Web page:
Nakul Vachhrajani is a Technical Specialist and systems development professional with iGATE having a total IT experience of more than 7 years. Nakul is an active blogger with BeyondRelational.com (150+ blogs), and can also be found on forums at SQLServerCentral and BeyondRelational.com. Nakul has also been a guest columnist for SQLAuthority.com and SQLServerCentral.com. Nakul presented a webcast on the “Underappreciated Features of Microsoft SQL Server” at the Microsoft Virtual Tech Days Exclusive Webcast series (May 02-06, 2011) on May 06, 2011. He is also the author of a research paper on Database upgrade methodologies, which was published in a CSI journal, published nationwide. In addition to his passion about SQL Server, Nakul also contributes to the academia out of personal interest. He visits various colleges and universities as an external faculty to judge project activities being carried out by the students. Disclaimer: The opinions expressed herein are his own personal opinions and do not represent his employer’s view in any way.
Those who have been following my blogs would be aware that I am recently running a series on the database engine features that have been deprecated in Microsoft SQL Server 2012. Based on the response that I have received, I was quite surprised to know that most of the audience found these to be breaking changes, when in fact, they were not! It was then that I decided to write a little piece on how to plan your database upgrade such that it works with the next version of Microsoft SQL Server.
Please note that the recommendations made in this article are high-level markers and are intended to help you think over the specific steps that you would need to take to upgrade your database.
Refer the documentation – Understand the terms
Change is the only constant in this world. Therefore, whenever customer requirements, newer architectures, and designs require software vendors to make a change to the keywords, functions, etc; they ensure that they provide their end users sufficient time to migrate over to the new standards before dropping off the old ones. Microsoft does that too with it’s Microsoft SQL Server product. Whenever a new SQL Server release is announced, it comes with a list of the following features:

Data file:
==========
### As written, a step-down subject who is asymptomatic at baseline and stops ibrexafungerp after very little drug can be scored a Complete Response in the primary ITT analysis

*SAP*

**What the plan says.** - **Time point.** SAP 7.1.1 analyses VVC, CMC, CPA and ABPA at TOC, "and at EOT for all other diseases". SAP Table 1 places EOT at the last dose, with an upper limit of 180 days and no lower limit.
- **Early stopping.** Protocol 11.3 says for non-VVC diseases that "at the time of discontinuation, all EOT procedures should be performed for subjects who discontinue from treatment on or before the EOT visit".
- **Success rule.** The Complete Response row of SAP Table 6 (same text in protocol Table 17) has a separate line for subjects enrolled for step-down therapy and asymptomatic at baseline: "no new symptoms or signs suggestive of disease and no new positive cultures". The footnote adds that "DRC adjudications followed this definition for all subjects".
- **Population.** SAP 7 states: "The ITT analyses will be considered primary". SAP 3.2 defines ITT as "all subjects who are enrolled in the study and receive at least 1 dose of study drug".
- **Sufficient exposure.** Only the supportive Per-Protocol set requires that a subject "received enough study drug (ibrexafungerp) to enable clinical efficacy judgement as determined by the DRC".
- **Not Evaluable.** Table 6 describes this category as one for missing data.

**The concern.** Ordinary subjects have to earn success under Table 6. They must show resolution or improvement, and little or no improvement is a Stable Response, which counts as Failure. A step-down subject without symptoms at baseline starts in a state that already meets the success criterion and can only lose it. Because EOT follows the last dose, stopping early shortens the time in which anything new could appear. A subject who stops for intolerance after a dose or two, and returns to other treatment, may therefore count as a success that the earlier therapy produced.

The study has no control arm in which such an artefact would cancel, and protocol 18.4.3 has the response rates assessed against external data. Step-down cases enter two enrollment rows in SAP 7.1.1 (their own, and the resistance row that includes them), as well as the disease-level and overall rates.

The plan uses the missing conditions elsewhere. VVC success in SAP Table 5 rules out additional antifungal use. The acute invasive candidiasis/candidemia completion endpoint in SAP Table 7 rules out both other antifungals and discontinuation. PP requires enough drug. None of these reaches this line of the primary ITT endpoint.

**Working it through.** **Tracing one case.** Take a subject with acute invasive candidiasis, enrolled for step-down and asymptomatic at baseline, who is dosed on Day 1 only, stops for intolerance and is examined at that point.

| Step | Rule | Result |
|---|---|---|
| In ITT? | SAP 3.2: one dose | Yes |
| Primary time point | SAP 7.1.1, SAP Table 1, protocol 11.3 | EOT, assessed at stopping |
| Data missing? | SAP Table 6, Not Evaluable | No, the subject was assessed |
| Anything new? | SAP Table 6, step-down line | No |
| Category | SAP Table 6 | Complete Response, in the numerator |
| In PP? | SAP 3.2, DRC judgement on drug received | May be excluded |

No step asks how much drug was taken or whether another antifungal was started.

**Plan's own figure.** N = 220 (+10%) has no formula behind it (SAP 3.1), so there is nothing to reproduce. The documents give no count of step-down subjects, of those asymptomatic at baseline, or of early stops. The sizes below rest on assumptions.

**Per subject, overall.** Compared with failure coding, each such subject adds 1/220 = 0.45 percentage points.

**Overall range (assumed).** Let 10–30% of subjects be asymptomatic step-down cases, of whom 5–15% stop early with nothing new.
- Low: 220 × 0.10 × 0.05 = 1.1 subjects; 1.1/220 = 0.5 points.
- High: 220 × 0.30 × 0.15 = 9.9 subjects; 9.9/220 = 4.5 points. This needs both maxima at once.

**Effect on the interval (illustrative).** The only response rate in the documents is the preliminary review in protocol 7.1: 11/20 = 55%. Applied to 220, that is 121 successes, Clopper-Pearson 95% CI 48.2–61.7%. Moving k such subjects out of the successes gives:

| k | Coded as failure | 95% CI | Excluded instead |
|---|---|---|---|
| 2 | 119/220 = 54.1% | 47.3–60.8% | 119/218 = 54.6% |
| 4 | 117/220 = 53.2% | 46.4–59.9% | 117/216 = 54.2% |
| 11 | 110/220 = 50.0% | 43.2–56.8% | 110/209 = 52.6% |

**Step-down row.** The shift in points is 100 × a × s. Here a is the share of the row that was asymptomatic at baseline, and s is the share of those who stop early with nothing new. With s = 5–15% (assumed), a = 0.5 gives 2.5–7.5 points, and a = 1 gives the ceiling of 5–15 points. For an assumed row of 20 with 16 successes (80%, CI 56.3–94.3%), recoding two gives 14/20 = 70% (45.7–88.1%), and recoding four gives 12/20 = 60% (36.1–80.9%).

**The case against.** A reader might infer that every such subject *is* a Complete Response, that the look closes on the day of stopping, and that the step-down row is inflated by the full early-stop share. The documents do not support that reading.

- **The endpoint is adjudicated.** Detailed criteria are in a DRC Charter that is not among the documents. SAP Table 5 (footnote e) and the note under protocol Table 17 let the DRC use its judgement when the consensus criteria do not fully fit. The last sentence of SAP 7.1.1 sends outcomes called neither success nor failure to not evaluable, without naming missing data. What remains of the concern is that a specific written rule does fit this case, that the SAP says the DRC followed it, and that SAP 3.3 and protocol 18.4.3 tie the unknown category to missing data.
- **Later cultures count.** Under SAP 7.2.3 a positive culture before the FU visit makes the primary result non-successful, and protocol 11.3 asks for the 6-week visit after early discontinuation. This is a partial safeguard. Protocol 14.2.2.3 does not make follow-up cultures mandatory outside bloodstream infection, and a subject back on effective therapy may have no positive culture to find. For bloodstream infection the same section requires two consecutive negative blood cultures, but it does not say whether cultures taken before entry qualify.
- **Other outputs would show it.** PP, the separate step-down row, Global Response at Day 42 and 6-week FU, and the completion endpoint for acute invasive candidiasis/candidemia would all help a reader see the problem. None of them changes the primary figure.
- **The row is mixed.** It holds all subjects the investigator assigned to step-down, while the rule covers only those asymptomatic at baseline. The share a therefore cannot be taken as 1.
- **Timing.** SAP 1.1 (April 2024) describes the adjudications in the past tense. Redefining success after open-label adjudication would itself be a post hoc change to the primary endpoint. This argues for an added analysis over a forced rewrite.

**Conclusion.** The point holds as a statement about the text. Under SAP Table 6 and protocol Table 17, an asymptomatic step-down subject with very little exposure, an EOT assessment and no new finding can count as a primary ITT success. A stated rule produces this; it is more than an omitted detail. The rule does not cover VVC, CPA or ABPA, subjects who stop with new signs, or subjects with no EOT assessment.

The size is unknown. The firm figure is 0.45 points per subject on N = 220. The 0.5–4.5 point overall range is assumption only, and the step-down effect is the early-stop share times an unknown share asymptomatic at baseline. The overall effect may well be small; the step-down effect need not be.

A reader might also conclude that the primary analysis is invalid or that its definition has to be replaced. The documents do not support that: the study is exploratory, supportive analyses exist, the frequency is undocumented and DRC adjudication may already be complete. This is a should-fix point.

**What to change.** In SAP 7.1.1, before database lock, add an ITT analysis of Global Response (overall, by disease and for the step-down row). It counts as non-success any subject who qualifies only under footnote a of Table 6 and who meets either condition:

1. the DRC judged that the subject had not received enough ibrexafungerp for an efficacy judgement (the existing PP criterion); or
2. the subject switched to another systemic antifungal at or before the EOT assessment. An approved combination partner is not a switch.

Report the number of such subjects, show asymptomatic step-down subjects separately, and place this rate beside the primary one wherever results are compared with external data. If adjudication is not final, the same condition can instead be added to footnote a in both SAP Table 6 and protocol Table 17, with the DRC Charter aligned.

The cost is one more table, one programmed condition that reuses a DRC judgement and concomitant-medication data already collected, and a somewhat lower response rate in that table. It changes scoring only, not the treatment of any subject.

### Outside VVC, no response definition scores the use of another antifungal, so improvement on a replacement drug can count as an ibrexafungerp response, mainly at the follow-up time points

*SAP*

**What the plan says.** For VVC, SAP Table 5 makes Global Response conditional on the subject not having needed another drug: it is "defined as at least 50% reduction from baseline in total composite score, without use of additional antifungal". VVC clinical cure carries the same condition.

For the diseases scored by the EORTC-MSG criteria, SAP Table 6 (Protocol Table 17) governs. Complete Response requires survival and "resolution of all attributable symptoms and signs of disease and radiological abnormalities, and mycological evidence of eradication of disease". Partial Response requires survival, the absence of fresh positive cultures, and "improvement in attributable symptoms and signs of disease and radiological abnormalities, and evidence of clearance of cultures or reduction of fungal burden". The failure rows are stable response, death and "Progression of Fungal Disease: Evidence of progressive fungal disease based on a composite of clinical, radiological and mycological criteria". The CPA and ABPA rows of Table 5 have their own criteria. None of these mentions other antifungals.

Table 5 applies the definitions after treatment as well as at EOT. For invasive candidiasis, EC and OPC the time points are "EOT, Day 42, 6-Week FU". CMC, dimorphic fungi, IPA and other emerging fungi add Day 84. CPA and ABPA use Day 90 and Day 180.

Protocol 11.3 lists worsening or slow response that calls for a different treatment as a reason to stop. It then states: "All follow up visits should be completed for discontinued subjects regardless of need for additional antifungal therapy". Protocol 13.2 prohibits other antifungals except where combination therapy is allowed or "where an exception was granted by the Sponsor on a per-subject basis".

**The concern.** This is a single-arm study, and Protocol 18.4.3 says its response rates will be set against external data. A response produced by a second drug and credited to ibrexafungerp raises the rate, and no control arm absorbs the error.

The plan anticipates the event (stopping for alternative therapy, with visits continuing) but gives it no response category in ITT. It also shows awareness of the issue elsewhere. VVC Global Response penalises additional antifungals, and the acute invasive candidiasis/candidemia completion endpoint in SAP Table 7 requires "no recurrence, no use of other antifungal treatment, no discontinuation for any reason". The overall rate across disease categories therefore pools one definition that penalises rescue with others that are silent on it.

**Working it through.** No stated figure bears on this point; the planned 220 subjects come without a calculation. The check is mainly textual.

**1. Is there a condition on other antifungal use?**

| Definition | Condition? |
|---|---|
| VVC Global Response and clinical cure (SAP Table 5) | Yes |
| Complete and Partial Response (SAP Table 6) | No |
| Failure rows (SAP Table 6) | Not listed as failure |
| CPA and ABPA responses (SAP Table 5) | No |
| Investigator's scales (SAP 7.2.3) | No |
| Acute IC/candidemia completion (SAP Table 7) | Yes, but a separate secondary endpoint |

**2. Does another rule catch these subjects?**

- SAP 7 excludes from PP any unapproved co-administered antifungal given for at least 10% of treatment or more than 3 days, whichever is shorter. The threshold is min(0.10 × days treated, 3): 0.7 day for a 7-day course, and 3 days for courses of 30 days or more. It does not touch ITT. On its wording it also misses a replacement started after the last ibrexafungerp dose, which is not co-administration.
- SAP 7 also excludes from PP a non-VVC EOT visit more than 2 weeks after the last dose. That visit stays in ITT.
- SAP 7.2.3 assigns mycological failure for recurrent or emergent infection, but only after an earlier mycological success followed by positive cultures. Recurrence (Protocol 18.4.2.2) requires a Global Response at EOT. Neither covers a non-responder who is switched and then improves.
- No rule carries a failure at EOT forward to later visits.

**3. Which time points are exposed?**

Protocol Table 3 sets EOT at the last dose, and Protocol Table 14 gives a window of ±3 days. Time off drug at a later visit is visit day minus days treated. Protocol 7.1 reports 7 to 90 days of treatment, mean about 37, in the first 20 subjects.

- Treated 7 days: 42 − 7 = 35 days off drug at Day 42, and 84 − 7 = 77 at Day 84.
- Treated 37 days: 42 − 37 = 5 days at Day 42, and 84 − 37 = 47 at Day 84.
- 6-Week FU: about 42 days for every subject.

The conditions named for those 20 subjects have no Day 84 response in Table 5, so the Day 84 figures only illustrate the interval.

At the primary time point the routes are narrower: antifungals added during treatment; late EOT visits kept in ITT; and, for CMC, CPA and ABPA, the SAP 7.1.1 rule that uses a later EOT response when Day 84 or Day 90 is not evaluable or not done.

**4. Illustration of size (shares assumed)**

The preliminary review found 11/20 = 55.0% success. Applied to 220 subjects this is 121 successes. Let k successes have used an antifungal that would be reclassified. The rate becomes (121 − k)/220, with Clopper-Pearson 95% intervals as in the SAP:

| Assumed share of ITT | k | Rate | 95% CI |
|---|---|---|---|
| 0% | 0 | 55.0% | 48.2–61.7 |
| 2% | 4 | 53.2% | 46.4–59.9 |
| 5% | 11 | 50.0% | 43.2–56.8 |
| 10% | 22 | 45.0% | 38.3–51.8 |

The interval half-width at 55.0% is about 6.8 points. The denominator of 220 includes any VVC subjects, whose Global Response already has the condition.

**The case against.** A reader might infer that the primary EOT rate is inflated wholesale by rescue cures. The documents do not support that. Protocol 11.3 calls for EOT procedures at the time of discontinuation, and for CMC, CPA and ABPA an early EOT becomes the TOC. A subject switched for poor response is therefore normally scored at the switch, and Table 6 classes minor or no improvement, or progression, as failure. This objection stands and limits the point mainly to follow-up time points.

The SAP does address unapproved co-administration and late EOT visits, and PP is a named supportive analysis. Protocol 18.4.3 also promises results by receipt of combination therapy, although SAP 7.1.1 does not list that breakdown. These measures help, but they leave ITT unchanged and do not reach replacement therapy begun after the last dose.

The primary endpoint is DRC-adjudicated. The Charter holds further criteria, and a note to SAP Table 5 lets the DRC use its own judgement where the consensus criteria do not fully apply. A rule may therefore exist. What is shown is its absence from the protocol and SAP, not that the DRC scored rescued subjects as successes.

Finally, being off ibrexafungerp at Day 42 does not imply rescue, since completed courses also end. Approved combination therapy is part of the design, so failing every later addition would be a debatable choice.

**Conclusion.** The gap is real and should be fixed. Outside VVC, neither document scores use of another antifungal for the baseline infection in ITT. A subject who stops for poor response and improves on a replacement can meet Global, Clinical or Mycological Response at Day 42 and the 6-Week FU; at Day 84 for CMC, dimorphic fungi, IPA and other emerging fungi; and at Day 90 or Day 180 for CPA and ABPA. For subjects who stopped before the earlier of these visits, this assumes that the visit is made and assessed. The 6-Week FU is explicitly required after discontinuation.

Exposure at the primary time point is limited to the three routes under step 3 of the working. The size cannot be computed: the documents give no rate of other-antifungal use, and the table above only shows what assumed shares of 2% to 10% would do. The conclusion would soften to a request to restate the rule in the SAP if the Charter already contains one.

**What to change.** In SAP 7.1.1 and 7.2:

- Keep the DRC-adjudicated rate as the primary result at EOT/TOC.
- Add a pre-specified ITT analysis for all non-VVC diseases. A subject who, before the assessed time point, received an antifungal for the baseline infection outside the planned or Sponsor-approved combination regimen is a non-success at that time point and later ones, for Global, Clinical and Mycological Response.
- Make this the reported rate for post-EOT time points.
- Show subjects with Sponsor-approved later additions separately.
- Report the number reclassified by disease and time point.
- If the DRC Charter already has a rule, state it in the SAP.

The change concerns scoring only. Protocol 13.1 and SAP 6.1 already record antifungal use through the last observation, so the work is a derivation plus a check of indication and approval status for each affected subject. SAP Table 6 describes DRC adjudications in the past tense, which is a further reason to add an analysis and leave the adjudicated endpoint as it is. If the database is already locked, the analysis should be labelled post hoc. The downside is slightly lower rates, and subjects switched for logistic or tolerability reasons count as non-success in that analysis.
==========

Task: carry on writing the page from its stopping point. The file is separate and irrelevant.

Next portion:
- Breaking changes
- These are changes that would break your currently running applications, scripts or functionalities that are based on an earlier version of Microsoft SQL Server
- These are mostly features whose behavior has been changed keeping in mind the newer architectures and designs
- Lesson: These are the changes that you need to be most worried about!
- Discontinued features
- These features are no longer available in the associated version of Microsoft SQL Server
- These features used to be “deprecated” in the prior release
- Lesson: Without these changes, your database would not be compliant/may not work with the version of Microsoft SQL Server under consideration
- Deprecated features
- These features are those that are still available in the current version of Microsoft SQL Server but are scheduled for removal in a future version. These may be removed in either the next version or any other future version of Microsoft SQL Server
- The features listed for deprecation will compose the list of discontinued features in the next version of SQL Server
- Lesson: Plan to make the necessary changes required to remove/replace usage of the deprecated features with the latest recommended replacements
Once a feature appears on the list, it moves from bottom to the top, i.e. it is first marked as “Deprecated” and then “Discontinued”. We know of “Breaking change” comes later on in the product lifecycle.